The Secret Heart  -  Unmarriageable, Book 6


Light, fun Regency romance from Mary Lancaster.

Welcome to the Hart Inn, a lucky house where love always seems to blossom, whatever the obstacles...

Betrayal, temptation and an impossible love.

The final book in the Unmarriageable series…

Some suspect that Lily Villin is the true heart of the Hart Inn, a lucky house where love always seems to blossom, whatever the obstacles. But Lily has another secret. She is in love with an enigmatic nobleman, and no luck in the world can make such a marriage possible.

Randolph, Lord Torbridge, is a man of many secrets, in pursuit of a well-born traitor. But his visits to the Hart have increasingly less to do with his vital work than with the innkeeper’s beautiful daughter – until he discovers her gift for mimicry and enrols her in a dangerous masquerade to unmask the enemy.

Being with her brings temptations he struggles to resist, for he will not ruin her and he cannot marry so far beneath his rank. For once, it is not Lily’s talents but his own which are needed for this love to blossom – along with a little luck and ingenuity. 

Read an excerpt below

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Chapter One


As she gazed out of the landing window, Lily’s heart gave a little flutter of gladness. It was him.

He rode alone into the inn yard, as he sometimes did, without any servants or companions, and dismounted with an air of weariness she had never seen in him before. But he still had a smile—and a coin—for Jem, who led his horse away to the stables.


He began to walk to the front door, then paused, almost as if he sensed Lily’s observation. She had no time to draw back before his gaze found and trapped her.

Something is wrong, she thought in dismay.

And then his lips quirked and he touched his hat, just as if she were a great lady instead of the innkeeper’s daughter, and walked out of her line of vision and into the house.

Pulling herself together, Lily hurried along the passage with her tray for the grumpy merchant in the small bedchamber. Escaping swiftly—for he was not the sort of man to chat —she hastened downstairs, trying not to run, in time to see her mother show his lordship into the private parlor.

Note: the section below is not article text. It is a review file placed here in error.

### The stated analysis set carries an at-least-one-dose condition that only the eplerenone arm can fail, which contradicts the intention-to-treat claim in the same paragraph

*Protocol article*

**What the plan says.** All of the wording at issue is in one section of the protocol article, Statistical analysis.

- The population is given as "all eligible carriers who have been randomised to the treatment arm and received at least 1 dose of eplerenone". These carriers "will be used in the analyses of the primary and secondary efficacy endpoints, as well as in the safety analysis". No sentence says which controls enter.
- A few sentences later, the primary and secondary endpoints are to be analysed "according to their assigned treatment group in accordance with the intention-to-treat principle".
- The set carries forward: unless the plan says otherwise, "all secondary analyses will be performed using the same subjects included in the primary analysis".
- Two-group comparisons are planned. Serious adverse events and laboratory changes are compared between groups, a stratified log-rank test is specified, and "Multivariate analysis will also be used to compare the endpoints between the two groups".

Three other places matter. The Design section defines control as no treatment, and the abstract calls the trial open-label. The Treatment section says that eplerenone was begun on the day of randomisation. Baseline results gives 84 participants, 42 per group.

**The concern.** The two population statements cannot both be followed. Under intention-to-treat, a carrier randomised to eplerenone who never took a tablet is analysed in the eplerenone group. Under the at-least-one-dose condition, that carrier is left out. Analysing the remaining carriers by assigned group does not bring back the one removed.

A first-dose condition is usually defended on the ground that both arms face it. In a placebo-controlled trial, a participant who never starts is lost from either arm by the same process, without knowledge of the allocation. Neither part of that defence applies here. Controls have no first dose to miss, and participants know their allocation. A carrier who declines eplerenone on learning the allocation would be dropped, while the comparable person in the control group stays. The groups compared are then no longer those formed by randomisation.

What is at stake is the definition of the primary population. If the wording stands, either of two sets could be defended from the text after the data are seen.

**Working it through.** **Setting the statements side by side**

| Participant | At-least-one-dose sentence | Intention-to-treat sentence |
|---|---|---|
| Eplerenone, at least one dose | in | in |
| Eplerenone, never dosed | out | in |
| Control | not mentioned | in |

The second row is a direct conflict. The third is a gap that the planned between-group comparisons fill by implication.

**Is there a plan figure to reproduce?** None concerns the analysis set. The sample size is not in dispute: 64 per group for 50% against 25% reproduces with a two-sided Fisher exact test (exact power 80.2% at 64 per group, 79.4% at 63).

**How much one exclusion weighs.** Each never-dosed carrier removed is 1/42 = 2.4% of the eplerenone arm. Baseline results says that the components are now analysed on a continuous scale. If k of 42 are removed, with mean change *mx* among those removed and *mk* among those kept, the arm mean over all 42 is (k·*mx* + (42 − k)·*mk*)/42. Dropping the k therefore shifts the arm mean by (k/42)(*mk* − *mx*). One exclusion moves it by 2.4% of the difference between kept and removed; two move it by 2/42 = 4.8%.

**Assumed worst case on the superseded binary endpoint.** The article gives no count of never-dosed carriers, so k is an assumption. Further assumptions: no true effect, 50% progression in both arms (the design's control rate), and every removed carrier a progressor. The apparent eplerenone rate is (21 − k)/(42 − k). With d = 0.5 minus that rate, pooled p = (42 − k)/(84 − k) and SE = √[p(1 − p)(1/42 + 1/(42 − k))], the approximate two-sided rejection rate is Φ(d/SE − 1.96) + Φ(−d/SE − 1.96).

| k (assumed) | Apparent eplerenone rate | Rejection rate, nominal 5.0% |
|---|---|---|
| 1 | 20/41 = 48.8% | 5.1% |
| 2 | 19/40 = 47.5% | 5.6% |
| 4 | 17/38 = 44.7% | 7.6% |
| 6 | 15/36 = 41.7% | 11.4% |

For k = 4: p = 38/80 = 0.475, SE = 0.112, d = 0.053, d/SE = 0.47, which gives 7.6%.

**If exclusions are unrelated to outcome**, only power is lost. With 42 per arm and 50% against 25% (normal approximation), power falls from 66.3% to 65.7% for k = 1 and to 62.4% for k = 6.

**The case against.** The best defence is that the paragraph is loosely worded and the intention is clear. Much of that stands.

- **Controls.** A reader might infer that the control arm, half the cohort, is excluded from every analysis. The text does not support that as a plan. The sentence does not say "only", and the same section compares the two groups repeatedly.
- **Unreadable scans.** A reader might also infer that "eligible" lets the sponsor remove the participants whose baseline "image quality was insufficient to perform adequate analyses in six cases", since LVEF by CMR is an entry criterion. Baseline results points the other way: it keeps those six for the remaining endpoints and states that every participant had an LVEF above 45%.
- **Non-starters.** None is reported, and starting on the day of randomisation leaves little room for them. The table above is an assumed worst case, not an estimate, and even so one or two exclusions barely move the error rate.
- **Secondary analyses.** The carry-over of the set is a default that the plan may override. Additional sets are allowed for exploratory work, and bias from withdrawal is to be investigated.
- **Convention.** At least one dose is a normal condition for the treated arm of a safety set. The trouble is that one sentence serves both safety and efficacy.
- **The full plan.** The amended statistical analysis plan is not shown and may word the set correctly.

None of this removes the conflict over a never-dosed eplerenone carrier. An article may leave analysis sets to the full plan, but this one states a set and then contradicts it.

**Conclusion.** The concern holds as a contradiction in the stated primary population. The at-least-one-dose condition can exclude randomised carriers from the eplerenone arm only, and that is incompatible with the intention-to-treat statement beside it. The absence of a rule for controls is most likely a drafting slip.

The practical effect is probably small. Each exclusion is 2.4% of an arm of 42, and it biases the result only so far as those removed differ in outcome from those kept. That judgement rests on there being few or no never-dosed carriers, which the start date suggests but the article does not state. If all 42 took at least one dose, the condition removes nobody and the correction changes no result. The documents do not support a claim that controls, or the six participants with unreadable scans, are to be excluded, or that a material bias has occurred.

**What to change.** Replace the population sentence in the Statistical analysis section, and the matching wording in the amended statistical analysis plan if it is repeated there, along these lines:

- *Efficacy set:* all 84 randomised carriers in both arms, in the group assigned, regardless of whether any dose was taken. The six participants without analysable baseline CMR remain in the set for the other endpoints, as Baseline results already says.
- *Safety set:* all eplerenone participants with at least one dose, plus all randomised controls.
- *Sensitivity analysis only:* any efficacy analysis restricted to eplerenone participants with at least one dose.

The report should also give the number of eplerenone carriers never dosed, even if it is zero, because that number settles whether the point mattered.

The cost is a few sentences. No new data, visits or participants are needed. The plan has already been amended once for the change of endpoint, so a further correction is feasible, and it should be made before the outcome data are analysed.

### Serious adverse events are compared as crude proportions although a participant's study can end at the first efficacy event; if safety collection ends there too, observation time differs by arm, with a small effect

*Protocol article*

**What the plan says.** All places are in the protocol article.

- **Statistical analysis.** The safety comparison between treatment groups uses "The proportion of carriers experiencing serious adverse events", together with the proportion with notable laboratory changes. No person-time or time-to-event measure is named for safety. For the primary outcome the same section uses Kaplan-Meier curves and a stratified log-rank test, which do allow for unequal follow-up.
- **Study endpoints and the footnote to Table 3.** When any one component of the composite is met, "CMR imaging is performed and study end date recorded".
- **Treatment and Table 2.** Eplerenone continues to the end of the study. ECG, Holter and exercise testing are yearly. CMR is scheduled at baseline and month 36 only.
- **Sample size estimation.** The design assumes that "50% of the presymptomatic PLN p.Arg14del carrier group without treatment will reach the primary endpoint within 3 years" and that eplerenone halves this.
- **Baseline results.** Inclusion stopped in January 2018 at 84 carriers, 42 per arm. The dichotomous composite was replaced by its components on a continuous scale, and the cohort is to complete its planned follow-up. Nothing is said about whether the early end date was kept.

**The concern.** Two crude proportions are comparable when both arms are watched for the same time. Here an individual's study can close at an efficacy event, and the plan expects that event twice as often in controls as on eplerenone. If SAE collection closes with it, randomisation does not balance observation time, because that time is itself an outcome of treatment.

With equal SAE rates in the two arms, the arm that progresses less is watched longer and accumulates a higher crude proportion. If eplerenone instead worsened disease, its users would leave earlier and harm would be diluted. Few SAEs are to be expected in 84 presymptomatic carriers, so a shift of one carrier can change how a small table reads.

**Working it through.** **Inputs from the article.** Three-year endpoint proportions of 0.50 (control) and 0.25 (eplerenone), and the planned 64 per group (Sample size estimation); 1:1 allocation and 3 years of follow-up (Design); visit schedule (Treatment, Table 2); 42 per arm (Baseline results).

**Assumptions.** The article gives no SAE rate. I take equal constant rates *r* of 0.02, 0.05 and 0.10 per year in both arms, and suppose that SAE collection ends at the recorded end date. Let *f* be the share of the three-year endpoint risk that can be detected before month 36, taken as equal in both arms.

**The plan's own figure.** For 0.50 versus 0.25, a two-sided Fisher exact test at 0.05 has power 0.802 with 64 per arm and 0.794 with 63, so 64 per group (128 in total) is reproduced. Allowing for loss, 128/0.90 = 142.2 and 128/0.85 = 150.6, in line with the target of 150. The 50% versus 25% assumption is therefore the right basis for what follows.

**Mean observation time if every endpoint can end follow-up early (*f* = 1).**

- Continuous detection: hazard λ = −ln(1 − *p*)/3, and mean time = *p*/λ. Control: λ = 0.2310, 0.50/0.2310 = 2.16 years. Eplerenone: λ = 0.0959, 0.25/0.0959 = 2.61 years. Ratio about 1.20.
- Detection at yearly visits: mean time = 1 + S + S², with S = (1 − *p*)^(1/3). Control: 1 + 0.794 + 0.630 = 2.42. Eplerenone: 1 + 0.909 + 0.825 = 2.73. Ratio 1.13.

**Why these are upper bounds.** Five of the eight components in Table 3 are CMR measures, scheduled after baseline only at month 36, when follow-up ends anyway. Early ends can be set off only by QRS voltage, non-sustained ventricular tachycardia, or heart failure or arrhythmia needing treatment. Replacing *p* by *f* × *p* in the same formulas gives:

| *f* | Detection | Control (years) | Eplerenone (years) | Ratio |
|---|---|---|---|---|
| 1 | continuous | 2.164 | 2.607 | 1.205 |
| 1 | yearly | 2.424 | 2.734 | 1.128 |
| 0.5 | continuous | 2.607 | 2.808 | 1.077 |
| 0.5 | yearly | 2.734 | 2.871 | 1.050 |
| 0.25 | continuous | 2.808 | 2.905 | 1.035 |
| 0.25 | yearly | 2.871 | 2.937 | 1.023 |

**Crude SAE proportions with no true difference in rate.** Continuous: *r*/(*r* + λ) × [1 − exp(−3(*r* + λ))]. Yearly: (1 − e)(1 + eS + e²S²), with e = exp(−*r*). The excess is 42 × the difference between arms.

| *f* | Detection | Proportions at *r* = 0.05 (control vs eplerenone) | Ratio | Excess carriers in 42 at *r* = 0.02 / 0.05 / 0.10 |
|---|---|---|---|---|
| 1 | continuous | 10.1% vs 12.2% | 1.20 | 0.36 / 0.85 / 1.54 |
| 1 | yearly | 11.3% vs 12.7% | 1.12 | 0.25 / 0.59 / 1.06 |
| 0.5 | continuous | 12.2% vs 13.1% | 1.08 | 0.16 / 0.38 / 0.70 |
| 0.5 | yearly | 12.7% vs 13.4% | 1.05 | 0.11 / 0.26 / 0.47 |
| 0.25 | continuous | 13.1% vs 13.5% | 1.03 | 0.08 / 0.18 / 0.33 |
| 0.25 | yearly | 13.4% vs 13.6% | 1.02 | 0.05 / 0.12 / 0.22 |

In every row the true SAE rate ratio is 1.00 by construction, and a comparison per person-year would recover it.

“What’s his pleasure?” she asked cheerfully as her mother closed the door.

“A bottle of claret. He claims he isn’t hungry, but I suppose it’s early still for an evening meal. We’ll talk him into it later. Make sure the best glasses are clean, and don’t give him that chipped one.”

“I won’t,” Lily assured her, and went to fetch a bottle of the best claret which she set on a tray beside one of the good glasses. As she crossed the hall to the parlor, her heart beat quickened.

He sat in the armchair by the fire, leaning forward to warm his hands. But when she entered, he stood and came to take the tray from her before she could lay it on the table. Their fingers touched and she treasured the thrill that sparked through her hand to her heart.

“You look well, Lily,” he remarked.

He was taller than she remembered. It made her somehow afraid to look up.

“Thank you, my lord, I am.” She picked up the bottle and poured the red liquid into the waiting glass before finally raising her gaze to his face. “Are you, sir?”

She had no idea why he should affect her this way. He must have been at least thirty-five years old, and he was not the handsomest man she had ever met. He was not even the most handsome lord she had ever served. A straight and well-built figure, in a lean kind of a way, he possessed unremarkable brown hair, cut in a fashionably short style, a thin, aristocratic nose and a wide mouth with a ready smile. Not everyone would have described him as distinguished, but something about his pleasant face always stayed with Lily. And left her wondering.